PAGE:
This is certainly one of the most hard-to-pin-down releases I have listened to this year. Seattle’s Newaxeyes are an experimental quartet (Will Hayes and Tyler Coray on guitars, Bret Gardin and Jordan Rundle on synths and other electronics) who make techno with rock instrumentation, synthesizers, and sampling. Their new release “Assange/Church” was released on DivineDroid records last October. They have only been together for roughly a year and a half, but this record shows promise, eclecticism, and assurance.
Newaxeyes find inspiration in a wide variety of styles of music, and have shared bills with psych rock, hip hop, and noise. One of the most ready connections one can make with their music is with post-rock, and this is especially clear on the mini-epic “Assange”. This track sounds like a hard-edged Bowery Electric, a grim techno trip with a crystalline guitar line as the main guide. Just as intriguing is the slightly dissonant closer, “Church”, which starts off with a chirping synth wading through choppy bursts of noise and growling guitar, then abruptly transitions into a weird, murky hip-hop beat. This collective can sculpt left-of-center noise into something danceable, and already I am curious to see what they might produce on a full-length release. They would most certainly be at home at Sanctuary Sunday’s next installment of Accent/Sustain.
Sound Awakener is the musical project of Vietnamese sound artist and pianist Nhung Nguyen. Nguyen has been clasically trained in piano, however, since 2007 she has focused on training herself to develop her own technique. In 2014, now that she is beginning to seriously produce and release music, she has begun to experiment with modern classical on Five Chapters and ambient on A Dreamy Mess. Her new release Hidden can be seen as the most promising start of the Sound Awakener project getting underway.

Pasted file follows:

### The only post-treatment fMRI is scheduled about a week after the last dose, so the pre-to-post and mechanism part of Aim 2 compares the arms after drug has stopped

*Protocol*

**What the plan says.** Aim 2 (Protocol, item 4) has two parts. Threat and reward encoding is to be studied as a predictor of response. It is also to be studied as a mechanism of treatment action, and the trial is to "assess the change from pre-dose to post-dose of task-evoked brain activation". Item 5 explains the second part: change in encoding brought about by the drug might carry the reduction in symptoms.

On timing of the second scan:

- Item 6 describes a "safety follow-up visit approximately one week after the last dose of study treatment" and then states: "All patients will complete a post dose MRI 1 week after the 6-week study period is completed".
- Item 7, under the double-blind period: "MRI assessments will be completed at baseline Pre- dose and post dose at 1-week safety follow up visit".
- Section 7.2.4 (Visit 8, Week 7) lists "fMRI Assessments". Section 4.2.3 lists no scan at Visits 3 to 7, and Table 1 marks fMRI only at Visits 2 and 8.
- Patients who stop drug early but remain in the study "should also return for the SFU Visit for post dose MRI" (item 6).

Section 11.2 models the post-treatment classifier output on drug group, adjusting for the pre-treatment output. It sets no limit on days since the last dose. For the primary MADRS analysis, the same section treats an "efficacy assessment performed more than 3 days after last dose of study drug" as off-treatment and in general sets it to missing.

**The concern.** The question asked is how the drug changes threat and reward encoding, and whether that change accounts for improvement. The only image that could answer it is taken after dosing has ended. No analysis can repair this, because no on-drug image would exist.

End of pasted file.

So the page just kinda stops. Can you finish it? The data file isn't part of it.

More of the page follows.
Nguyen has described Hidden as being a musical space that’s hidden, but not a shelter. It’s a murky collection of disturbing, thudding, clicking noise from varied origins, most of them mechanical, which were ran through a variety of effects, mostly delay and phasing, to create three electroacoustic pieces. Nguyen’s talent is apparent in spite of the (perhaps deliberately?) muffled and obscured quality of her recordings. It’s strangely hypnotic soft noise– I was particularly drawn into the album’s second piece, “Hidden”. This is a very intriguing collection of electroacoustic pieces, and I am already looking forward to her future efforts.
Lianas is the latest full-length album from Los Angeles based sound artist Sublamp (Ryan Connors), released on the excellent French label Eilean Records. The album is made up of three pieces under the twenty-minute mark, preceded by a brief forty second preface. For this album it sounds like Connors mostly relied on teasing soft droplets of sound out of his guitar, though field recordings are also sparingly incorporated into the fabric of this album.
The pieces on this album represent the highest level of discretion and pacing that can be brought to warm drone. Connors’s pieces develop slowly, building up intensity until you’ve become lost in the layers of sound. He doesn’t bowl the listener over with cinematic, sentimental effects, and yet these pieces pull you in with their sense of mystery and wonder, as should be the case with great ambient and drone. Sublamp reminds me a little bit of the Portland based droner Eluder, only while Eluder often has made music that brings you to rather eerie headspaces, Sublamp is much warmer, but nonetheless ambivalent, with a sense of the unknown looming heavily over these drones. Lianas are climbing vines. This album is like a slow journey from out of the darkness of the forest floor, up through the understory, into the canopy, where the scorchingly harsh guitar tone that concludes “Our Bodies Draped in Moss and Cloud” finally leaves us.